New Arrivals - Biography
Describes the experiences of three women soldiers deployed to Afghanistan and Iraq to reveal how their military service has affected their friendship, personal lives and families, detailing the realities of their work on bases and in war zones and how their choices and losses shaped their perspectives.
"Why don't you... run away with the gypsies? Ten-hour shifts in a high-end department store and catering to snooty customers...Nellie Bennett's life wasn't supposed to turn out this way. But maybe all she needs to do is infuse a little passion into her routine?through flamenco dance lessons, for instance. What Nellie doesn't realize is that flamenco is not just a dance?it's a way of life that seems much more enticing than her depressing retail gig. So she packs her suede dance shoes and leaves everything she knows behind, flying halfway around the world to seek the authentic experience in Seville, where the dark-eyed gypsy boys and mouth-watering tapas are enough to make Nellie want to stay in Spain forever. And why shouldn't she?"--From publisher description.
In his memoir Intern, Sandeep Jauhar chronicled the formative years of his residency at a prestigious New York City hospital. Doctored, his harrowing follow-up, observes the crisis of American medicine through the eyes of an attending cardiologist. Hoping for the stability he needs to start a family, Jauhar accepts a position at a massive teaching hospital. With a decade's worth of elite medical training behind him, he is eager to settle down and reap the rewards of countless sleepless nights. Instead, he is confronted with sobering truths. Doctors' morale is getting lower. Cronyism determines referrals, corporate ties distort medical decisions, and unnecessary tests are routinely performed to generate income. Meanwhile, a single patient might see fifteen specialists and still fail to receive a full picture of his actual condition. Jauhar has written an introspective memoir that is also an impassioned plea for reform.--From publisher description.
A youthful troublemaker, a world-class NCAA miler, a 1936 Olympian, a WWII bombardier: Louis Zamperini had a fuller life than most. But on May 27, 1943, it all changed in an instant when his B-24 crashed into the Pacific Ocean, leaving Louis and two other survivors drifting on a raft for forty-seven days and two thousand miles, waiting in vain to be rescued. And the worst was yet to come when they finally reached land, only to be captured by the Japanese. Louis spent the next two years as a prisoner of war--tortured and humiliated, routinely beaten, subjected to medical experiments, starved and forced into slave labor--while the Army Air Corps declared him dead and sent official condolences to his family. This is the remarkable true story of accomplishment, glory, disaster, survival, and true heroism made famous by Laura Hillenbrand in her #1 "New York Times" bestseller "Unbroken." Told in Louis Zamperini's own words, "Devil at My Heels" is a stirring memoir from one of the greatest of the "Greatest Generation," a living document about the brutality of war, the tenacity of the human spirit, and the power of forgiveness.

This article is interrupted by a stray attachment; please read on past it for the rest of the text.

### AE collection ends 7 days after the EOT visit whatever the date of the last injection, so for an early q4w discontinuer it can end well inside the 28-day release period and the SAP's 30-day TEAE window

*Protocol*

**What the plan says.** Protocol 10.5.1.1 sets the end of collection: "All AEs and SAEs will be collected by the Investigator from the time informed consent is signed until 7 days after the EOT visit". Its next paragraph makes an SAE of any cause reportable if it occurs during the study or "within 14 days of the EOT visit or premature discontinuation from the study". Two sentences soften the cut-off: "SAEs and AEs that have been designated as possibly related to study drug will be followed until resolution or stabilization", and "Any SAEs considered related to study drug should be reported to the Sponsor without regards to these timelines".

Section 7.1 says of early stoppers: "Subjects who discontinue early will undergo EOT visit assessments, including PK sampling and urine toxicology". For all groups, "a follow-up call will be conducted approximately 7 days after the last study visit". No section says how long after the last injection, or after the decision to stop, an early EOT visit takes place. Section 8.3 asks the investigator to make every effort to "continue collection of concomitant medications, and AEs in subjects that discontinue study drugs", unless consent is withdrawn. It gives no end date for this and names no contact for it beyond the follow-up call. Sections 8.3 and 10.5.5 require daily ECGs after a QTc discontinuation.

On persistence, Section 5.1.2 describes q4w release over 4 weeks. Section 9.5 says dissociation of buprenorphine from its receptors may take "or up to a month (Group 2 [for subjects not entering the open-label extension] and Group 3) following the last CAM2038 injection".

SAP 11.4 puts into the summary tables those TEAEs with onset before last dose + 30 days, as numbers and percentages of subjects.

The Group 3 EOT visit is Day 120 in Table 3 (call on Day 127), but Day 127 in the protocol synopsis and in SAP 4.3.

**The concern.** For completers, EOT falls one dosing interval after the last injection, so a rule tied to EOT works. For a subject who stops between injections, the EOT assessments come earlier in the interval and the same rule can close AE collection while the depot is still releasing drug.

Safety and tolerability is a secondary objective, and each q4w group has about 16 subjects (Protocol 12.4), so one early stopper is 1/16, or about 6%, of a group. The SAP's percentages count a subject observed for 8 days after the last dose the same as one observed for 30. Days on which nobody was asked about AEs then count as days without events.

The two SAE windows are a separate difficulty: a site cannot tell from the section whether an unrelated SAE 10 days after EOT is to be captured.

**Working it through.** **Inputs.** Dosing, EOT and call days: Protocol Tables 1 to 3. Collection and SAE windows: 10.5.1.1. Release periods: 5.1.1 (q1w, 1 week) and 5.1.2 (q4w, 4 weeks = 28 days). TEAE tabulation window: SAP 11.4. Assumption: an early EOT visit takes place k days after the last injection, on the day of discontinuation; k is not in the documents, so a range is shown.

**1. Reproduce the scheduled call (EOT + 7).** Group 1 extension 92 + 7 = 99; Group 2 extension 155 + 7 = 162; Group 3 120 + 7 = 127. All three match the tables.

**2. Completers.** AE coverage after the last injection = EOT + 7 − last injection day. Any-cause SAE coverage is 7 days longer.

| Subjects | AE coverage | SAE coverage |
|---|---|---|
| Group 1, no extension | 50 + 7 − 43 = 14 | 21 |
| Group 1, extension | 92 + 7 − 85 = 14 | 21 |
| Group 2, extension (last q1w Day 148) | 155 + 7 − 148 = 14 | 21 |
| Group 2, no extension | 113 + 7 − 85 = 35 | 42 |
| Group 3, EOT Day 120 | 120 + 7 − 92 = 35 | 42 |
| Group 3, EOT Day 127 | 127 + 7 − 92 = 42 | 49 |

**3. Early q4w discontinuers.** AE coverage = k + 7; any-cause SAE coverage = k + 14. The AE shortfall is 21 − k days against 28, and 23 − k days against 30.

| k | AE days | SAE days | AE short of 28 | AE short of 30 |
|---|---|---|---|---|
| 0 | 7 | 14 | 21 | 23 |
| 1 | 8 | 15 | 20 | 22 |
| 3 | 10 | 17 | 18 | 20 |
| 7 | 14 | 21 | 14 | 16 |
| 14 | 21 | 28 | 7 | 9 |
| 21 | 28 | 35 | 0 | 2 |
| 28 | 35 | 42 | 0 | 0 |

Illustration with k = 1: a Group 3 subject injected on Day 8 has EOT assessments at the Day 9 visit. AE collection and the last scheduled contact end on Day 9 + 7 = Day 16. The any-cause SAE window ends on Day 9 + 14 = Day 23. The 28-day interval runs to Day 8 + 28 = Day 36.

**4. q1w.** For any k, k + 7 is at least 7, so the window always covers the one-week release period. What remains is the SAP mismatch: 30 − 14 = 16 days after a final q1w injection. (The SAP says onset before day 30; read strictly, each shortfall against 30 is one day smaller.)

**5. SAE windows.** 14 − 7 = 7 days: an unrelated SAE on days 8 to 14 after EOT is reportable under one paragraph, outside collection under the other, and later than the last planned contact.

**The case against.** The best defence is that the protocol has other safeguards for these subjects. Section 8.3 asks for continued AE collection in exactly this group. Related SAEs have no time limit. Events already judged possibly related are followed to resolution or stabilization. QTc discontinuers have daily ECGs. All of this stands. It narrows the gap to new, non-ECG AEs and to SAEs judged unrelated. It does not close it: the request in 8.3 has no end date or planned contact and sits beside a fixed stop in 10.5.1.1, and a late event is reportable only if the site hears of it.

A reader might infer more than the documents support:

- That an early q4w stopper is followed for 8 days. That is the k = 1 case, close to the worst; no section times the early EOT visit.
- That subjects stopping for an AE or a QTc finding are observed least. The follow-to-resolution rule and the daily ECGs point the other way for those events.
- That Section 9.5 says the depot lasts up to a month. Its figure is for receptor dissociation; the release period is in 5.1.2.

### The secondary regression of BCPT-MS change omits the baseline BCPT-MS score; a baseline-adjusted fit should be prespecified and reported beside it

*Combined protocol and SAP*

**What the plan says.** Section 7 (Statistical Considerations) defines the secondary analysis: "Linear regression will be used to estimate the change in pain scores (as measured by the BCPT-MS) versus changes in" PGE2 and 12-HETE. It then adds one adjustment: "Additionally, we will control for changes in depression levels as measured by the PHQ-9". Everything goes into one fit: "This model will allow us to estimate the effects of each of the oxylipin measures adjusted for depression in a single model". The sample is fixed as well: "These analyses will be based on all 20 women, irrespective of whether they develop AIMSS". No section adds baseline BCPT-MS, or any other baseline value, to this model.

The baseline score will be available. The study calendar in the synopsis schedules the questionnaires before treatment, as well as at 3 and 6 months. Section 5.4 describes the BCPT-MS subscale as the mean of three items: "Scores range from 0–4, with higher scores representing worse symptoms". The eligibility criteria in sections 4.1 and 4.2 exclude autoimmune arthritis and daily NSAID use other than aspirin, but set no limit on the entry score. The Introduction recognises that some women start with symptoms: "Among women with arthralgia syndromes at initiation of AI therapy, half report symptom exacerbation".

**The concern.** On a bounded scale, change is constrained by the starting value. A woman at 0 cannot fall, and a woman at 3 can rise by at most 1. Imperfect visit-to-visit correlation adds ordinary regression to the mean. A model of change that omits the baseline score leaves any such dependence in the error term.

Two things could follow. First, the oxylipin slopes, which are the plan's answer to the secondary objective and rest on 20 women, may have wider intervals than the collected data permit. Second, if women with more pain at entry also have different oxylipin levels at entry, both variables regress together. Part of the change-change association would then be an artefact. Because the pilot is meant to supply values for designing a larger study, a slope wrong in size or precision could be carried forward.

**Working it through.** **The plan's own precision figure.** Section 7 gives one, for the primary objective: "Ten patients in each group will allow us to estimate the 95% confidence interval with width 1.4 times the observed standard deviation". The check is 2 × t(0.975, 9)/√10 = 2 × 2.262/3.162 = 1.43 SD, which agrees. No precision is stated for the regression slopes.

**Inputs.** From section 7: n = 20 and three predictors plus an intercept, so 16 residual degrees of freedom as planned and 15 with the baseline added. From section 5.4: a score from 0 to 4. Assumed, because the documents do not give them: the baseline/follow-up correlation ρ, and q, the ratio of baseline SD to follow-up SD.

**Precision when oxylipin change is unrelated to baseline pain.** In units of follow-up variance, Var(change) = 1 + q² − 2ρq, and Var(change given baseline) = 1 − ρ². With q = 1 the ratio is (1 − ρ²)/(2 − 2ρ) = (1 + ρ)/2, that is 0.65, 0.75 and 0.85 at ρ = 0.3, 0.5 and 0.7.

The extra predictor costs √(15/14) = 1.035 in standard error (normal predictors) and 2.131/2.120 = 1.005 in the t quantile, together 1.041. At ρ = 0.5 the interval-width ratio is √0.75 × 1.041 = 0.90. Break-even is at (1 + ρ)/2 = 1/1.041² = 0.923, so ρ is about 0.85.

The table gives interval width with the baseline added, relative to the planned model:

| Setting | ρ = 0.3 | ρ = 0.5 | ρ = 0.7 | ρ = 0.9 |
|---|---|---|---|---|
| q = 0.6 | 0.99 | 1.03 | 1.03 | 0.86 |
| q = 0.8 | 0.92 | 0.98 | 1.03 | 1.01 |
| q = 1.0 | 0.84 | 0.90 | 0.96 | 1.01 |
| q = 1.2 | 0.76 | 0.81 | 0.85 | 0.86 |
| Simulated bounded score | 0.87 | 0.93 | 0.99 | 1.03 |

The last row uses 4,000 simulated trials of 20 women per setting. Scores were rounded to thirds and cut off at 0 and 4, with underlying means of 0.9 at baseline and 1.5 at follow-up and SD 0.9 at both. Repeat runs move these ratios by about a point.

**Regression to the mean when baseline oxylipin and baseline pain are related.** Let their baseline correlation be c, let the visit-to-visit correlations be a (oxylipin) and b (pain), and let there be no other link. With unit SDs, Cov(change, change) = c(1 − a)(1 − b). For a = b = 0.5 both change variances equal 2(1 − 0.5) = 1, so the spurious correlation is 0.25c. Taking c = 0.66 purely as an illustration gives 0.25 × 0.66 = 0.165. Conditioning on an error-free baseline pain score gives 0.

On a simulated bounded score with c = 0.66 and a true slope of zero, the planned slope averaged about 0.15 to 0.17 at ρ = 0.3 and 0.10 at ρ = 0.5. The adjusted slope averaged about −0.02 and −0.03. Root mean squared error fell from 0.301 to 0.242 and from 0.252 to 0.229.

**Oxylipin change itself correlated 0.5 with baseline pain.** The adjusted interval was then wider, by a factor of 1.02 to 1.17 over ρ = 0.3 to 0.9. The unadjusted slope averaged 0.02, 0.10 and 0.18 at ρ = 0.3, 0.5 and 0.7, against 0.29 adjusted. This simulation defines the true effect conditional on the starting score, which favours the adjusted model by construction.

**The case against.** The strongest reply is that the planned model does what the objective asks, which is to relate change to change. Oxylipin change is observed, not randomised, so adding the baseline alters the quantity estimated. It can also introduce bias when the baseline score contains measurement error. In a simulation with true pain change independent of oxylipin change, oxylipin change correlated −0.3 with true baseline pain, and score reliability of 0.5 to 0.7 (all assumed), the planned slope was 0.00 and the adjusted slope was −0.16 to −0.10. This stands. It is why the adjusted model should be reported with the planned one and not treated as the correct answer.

The woman in the Mona Lisa was identified in its earliest description as Lisa Gherardini, wife of the Florence merchant Francesco del Giocondo. Lisa Gherardini was a quintessential woman of her times, caught in a whirl of political upheavals, family dramas, and public scandals. Descended from ancient nobles, she gave birth to six children and died at age sixty-three. Dianne Hales follows the facts from the squalid street where Lisa Gherardini was born, to the ruins of the convent where she died.
The classic autobiography of a runaway slave who became Abraham Lincoln's advisor and the Counsel Generalto Haiti.
"... Lucinda Franks, a Pulitzer Prize?winning journalist, tells the intimate story of her marriage to Manhattan District Attorney Robert Morgenthau, one of the great men of our time. After Lucinda interviewed Bob for The New York Times in 1973, the two took a while to understand that they had fallen in love. Franks was a self-styled radical who marched with protesters and chained herself to fences. Morgenthau was a famous lawyer, a symbol of the establishment, who could have helped put her in jail. She was twenty-six. He was fifty-three. Now, thirty-six years into a marriage that was never supposed to happen, one between two people as deeply in love as they are different, they are living proof that opposites can forge an unbreakable life bond"-- Publisher description.